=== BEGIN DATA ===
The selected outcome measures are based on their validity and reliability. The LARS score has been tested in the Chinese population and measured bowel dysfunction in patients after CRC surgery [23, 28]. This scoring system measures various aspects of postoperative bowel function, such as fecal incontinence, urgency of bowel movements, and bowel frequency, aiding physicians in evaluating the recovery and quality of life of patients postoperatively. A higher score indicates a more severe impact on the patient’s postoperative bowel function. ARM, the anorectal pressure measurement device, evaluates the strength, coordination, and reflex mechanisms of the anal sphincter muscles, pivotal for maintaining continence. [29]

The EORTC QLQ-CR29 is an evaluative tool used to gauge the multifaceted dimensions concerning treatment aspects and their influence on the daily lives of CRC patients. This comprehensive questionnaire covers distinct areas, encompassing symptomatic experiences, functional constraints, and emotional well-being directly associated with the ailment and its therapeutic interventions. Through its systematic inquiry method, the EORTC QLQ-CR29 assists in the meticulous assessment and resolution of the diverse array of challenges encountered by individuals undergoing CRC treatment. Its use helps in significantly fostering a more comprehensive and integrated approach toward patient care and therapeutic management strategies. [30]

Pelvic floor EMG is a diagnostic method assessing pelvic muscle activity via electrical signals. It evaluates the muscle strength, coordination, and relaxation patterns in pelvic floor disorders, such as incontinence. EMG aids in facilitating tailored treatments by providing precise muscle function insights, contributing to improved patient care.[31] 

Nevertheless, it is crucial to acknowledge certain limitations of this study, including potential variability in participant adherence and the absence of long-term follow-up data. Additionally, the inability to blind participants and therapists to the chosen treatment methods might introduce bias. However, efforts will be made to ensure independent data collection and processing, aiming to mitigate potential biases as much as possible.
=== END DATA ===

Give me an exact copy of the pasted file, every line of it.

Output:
The selected outcome measures are based on their validity and reliability. The LARS score has been tested in the Chinese population and measured bowel dysfunction in patients after CRC surgery [23, 28]. This scoring system measures various aspects of postoperative bowel function, such as fecal incontinence, urgency of bowel movements, and bowel frequency, aiding physicians in evaluating the recovery and quality of life of patients postoperatively. A higher score indicates a more severe impact on the patient’s postoperative bowel function. ARM, the anorectal pressure measurement device, evaluates the strength, coordination, and reflex mechanisms of the anal sphincter muscles, pivotal for maintaining continence. [29]

The EORTC QLQ-CR29 is an evaluative tool used to gauge the multifaceted dimensions concerning treatment aspects and their influence on the daily lives of CRC patients. This comprehensive questionnaire covers distinct areas, encompassing symptomatic experiences, functional constraints, and emotional well-being directly associated with the ailment and its therapeutic interventions. Through its systematic inquiry method, the EORTC QLQ-CR29 assists in the meticulous assessment and resolution of the diverse array of challenges encountered by individuals undergoing CRC treatment. Its use helps in significantly fostering a more comprehensive and integrated approach toward patient care and therapeutic management strategies. [30]

Pelvic floor EMG is a diagnostic method assessing pelvic muscle activity via electrical signals. It evaluates the muscle strength, coordination, and relaxation patterns in pelvic floor disorders, such as incontinence. EMG aids in facilitating tailored treatments by providing precise muscle function insights, contributing to improved patient care.[31] 

Nevertheless, it is crucial to acknowledge certain limitations of this study, including potential variability in participant adherence and the absence of long-term follow-up data. Additionally, the inability to blind participants and therapists to the chosen treatment methods might introduce bias. However, efforts will be made to ensure independent data collection and processing, aiming to mitigate potential biases as much as possible.